SRHD encourages safety precautions in extremely cold weather

Kelli Hawkins, SRHD | khawkins@srhd.org | 509.324.1539, c.509.994.8968

Spokane, Wash. – In light of the National Weather Service’s Spokane office announcement of dangerously cold temperatures in the forecast for eastern Washington through Thursday, the Spokane Regional Health District (SRHD) is reminding people to take precautions for reduce health risks.

Exposure to cold temperatures can cause serious or life-threatening health problems. Infants and the elderly are particularly at risk, but anyone, including animals, can be affected.

“When the weather is extremely cold, and especially if there is blowing snow, try to stay indoors,” said Dr Francisco Velázquez, Spokane County health manager for SRHD. “To avoid hypothermia and frostbite, be outdoors as short as possible and remember that by preparing for winter emergencies the risk of weather-related health problems can be reduced.”

Extreme cold presents a dangerous situation that can lead to health emergencies for susceptible people, such as those who are homeless or stranded, or who live in a house that is poorly insulated or has no heating.

Prepare for the cold weather

  • Stock up on emergency supplies for communication, food, security, heating and vehicles
  • Listen to radio or TV, or follow social media, for winter storm forecasts and other information
  • Have appropriate clothing available for cold weather
  • Make sure the fireplace is working properly
  • Fill your vehicle’s gas tank

During periods of extreme cold

When residents must use heaters and fireplaces to stay warm, the risk of home fires increases, as does the risk of carbon monoxide poisoning. Use fireplaces, wood stoves, or other fuel-burning heaters only if they are properly vented to the outdoors, and never use a charcoal or gas grill indoors – the fumes are lethal.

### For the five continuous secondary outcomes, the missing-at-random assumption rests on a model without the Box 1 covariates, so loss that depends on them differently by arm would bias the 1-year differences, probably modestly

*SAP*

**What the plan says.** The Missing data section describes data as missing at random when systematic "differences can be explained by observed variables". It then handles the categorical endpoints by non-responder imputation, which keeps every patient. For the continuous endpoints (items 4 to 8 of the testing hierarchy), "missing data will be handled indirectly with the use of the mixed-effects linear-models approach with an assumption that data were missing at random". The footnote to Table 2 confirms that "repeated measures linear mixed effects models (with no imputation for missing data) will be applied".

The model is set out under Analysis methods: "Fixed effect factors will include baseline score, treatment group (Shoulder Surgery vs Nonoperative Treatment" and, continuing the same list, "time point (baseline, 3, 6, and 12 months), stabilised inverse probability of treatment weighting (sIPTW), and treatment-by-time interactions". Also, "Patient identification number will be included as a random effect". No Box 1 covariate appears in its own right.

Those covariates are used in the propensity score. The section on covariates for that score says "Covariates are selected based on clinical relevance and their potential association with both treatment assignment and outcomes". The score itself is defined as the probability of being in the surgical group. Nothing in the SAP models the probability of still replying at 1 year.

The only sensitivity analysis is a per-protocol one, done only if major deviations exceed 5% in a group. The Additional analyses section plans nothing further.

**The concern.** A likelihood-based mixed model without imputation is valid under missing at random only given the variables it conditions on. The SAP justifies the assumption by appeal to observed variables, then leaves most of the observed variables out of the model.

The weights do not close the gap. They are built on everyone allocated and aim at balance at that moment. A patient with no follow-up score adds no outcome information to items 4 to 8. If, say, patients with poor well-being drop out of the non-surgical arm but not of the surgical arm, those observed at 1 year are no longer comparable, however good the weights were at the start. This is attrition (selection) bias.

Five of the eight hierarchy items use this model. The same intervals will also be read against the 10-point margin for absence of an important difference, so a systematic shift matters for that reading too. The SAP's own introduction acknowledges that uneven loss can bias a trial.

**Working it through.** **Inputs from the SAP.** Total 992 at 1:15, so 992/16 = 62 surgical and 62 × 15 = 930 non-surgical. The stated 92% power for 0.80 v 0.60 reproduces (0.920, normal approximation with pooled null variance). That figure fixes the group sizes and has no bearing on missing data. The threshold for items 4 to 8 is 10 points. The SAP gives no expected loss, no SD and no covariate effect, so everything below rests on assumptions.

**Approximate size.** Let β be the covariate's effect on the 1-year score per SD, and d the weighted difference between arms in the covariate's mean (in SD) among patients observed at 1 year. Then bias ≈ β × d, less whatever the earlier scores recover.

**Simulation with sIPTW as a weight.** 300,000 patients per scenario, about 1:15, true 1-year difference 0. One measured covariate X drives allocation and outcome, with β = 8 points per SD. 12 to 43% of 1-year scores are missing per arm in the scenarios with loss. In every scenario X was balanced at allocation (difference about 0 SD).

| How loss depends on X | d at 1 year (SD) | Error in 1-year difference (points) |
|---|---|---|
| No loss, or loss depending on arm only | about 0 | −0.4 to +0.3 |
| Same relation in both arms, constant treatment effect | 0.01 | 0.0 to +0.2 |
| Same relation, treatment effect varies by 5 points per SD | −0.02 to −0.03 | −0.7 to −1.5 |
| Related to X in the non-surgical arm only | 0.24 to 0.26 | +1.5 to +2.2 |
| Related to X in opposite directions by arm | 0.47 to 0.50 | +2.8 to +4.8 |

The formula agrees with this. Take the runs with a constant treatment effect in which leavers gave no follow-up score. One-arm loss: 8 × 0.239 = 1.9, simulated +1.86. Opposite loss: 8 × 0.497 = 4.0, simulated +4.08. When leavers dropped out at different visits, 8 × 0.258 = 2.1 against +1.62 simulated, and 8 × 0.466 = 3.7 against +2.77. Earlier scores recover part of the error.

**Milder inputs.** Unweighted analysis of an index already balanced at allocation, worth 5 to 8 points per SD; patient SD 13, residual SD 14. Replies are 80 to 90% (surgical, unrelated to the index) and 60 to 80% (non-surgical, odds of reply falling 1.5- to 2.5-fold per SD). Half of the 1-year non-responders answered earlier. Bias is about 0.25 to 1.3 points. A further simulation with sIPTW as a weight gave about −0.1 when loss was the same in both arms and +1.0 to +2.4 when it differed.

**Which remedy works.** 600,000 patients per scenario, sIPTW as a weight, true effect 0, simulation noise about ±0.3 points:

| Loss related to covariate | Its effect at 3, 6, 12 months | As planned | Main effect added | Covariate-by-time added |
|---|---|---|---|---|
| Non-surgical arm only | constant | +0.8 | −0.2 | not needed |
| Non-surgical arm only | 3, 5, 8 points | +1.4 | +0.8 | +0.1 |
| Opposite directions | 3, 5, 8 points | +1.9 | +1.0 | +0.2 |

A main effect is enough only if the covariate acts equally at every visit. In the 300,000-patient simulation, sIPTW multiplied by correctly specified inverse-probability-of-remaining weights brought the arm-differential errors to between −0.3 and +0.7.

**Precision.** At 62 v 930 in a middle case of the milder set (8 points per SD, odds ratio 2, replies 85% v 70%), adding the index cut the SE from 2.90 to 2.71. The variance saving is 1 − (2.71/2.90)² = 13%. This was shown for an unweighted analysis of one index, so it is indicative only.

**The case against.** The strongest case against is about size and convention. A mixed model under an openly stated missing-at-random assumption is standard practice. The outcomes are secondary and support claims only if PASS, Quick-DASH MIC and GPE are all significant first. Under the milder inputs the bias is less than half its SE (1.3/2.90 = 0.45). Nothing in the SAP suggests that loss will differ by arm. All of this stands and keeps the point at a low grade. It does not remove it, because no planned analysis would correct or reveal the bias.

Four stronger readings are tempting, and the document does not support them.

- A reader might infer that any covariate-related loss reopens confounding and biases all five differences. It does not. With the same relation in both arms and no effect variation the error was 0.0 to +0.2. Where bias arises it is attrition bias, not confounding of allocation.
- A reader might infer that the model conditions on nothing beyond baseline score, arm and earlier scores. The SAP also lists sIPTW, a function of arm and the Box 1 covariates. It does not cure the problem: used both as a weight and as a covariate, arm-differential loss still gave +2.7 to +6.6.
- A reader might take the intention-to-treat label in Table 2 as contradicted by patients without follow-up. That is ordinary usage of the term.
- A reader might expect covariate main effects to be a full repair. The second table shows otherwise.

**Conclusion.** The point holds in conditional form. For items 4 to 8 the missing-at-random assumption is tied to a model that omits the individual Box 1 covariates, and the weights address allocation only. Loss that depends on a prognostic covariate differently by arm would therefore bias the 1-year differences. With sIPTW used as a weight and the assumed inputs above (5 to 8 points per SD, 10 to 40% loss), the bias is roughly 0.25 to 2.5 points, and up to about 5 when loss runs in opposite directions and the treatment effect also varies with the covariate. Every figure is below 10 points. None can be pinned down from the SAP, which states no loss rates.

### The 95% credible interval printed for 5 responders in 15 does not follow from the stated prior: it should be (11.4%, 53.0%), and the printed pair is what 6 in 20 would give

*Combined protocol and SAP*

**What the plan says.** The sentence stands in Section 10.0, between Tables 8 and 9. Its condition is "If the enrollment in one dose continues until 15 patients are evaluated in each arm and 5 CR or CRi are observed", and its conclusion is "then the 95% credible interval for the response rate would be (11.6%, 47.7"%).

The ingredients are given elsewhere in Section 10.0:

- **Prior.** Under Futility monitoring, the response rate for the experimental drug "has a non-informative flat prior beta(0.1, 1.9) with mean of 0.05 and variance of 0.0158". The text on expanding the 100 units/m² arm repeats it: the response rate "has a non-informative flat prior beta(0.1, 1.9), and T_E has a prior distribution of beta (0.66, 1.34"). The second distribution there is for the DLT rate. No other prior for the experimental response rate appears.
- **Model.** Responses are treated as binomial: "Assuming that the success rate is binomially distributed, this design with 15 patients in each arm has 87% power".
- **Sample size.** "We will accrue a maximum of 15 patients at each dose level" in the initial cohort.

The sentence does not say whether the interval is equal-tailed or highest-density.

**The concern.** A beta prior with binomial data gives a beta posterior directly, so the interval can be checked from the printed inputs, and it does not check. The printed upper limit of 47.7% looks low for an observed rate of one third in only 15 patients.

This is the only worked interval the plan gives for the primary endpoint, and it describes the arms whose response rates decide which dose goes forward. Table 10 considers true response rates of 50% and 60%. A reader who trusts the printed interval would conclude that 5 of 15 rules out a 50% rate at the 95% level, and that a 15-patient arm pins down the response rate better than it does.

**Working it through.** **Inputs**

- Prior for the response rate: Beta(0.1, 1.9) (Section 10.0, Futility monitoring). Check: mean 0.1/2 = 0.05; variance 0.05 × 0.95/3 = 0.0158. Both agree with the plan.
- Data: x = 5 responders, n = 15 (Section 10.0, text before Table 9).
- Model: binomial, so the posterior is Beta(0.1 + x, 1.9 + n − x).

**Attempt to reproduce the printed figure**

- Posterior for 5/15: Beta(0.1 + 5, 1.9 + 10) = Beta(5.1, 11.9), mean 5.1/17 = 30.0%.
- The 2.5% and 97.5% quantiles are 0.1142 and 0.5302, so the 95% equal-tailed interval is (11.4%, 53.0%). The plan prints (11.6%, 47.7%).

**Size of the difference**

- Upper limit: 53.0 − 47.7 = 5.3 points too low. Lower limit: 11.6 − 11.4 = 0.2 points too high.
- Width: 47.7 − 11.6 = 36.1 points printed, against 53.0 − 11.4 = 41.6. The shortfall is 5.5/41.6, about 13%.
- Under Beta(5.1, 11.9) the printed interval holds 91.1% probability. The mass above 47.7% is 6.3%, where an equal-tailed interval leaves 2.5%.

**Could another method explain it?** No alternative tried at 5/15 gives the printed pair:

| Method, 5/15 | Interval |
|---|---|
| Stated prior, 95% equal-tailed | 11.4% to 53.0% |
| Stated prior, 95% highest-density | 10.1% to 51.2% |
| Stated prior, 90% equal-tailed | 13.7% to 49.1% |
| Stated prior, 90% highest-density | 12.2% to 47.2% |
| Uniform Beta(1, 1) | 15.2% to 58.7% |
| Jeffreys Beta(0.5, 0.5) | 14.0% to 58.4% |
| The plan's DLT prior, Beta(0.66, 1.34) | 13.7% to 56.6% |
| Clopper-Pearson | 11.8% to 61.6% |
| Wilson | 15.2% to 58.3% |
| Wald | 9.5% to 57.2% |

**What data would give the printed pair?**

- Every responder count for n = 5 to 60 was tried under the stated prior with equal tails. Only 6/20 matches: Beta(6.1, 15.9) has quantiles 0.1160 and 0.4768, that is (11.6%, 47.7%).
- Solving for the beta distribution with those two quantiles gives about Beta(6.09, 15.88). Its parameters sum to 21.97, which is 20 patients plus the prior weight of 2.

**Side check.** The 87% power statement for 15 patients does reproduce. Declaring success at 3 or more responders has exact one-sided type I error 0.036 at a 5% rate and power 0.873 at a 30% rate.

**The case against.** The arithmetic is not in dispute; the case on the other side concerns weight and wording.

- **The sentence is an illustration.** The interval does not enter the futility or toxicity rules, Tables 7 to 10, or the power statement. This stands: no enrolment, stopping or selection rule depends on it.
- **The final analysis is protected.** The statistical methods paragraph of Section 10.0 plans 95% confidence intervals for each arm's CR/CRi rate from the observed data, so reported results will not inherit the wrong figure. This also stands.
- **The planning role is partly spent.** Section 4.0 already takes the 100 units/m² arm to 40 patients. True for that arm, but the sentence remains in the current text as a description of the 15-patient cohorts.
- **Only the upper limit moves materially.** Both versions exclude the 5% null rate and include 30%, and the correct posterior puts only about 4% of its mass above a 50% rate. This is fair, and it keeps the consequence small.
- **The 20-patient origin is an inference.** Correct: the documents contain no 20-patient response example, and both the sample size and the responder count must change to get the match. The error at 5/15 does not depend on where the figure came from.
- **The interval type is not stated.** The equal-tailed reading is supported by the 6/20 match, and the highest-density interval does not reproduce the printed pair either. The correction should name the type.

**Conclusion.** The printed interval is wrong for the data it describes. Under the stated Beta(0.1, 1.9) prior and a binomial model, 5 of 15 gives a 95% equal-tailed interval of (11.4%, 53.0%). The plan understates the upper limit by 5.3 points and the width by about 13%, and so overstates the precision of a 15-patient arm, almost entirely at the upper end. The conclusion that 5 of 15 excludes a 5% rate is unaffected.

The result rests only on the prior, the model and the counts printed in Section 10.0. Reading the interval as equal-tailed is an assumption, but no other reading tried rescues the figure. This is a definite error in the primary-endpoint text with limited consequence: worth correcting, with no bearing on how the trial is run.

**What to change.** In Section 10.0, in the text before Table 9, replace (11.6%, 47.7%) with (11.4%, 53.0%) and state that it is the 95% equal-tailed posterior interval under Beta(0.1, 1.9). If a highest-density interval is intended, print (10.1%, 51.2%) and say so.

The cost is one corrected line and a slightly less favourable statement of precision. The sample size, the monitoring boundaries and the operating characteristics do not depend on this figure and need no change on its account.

Here are some other tips for keeping residents safe in extremely cold weather:

  • If a person has to go out, wear several layers of loose, light, warm clothing rather than a single layer of heavy clothing. Wear mittens rather than gloves. Wear a hat. Cover the mouth with a scarf to protect the lungs from extremely cold air.
  • Watch for signs of frostbite and hypothermia:
    • Signs of frostbite include an area of ​​white or grayish-yellow skin, unusually firm or waxy skin, or numbness.
    • Signs of hypothermia include slurred speech, disorientation, uncontrollable chills, trips, drowsiness, and a body temperature of 95 degrees Fahrenheit or less.
  • If a resident gets stuck outside, get out of the wind and stay dry. Build a lean-to or snow cave if nothing else is available. Don’t eat snow; it will make you too cold.
  • Don’t drive unnecessarily.

Pets are also at risk for serious health problems or death

  • Keep animals indoors.
  • If you let them out for some reason, wait and let them in right away.
  • If you have any concerns regarding the safety of an animal that should be inside, please contact SCRAPS at: (509) 477-2532.

Warming shelter

The city of Spokane has activated a temporary warm-up center located at the Spokane Convention Center and operated by the Guardians Foundation. The center will be open until noon on Sunday January 2, 2022. For more information on this shelter and other warming resources, visit the City’s website.


Source link

Susan W. Lloyd